To Miranda Marraccini, 28, a graduate student in English at Princeton, for her collection devoted to English comic novelist Barbara Pym (1913-1980), including not only copies of Pym’s own books, but the works of dozens of writers that Pym quotes in her fiction, ideally in the midcentury British editions Pym herself would have read: “For Pym, books offer a kind of shorthand for character: often, she lists the titles on a character’s bedside table, or has a protagonist repeat the same quotation at different points in the novel . . . in her novels, we are what we read.”
We appreciated the originality of Marraccini’s intertextual approach to a single author, reflected in her bibliography annotated with Pym’s allusions, a lively portrait of the literary tradition that shaped a particular kind of English wit.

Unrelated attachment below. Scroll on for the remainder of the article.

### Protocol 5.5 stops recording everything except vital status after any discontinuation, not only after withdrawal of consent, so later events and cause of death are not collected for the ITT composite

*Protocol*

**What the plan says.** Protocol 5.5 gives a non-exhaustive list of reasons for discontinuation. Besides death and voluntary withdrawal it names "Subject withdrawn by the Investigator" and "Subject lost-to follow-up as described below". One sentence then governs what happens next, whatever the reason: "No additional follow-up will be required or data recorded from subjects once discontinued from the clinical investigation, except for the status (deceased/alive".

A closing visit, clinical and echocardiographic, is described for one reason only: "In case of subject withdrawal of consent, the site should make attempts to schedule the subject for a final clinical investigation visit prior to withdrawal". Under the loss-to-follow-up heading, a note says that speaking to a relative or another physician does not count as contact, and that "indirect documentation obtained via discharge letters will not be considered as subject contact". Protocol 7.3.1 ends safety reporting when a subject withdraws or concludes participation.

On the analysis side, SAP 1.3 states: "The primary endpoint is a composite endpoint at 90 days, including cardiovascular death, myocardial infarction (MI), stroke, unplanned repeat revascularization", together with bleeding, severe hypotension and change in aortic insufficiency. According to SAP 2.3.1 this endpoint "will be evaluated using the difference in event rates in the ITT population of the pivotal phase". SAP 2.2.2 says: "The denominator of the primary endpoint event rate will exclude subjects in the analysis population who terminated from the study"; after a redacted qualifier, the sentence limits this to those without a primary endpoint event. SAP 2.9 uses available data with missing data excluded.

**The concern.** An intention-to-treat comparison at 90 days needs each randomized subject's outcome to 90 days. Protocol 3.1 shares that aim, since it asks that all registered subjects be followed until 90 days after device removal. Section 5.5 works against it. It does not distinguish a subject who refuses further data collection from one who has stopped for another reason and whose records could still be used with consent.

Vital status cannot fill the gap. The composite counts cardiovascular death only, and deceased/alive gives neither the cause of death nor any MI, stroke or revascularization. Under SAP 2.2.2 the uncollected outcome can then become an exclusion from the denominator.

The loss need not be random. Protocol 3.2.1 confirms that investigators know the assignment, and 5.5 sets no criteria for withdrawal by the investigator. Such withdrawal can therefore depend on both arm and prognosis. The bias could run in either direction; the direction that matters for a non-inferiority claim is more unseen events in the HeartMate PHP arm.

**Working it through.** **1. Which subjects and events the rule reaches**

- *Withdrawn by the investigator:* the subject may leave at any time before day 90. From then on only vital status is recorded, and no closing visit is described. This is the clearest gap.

To Michelle Porter, 30, a library technician in Rapid City, SD, for her collection of first edition libretti from the Golden Age of the American musical, 1930-1970. Porter’s focus is on the cultural history captured at the moment of performance: “Broadway, at that time, could be more risqué than Hollywood because the entertainment was limited to a fixed geographic location rather than being simultaneously screened nationwide. Whether subversive scripts indirectly mocked the status quo or waged outright war, reading them today gives a true impression of the mores of those times better than any sociology intensive.”
We admired Porter’s attention to these libretti as historical documents, and her account of how her project spurred her to develop the scouting and negotiating skills of a seasoned book collector.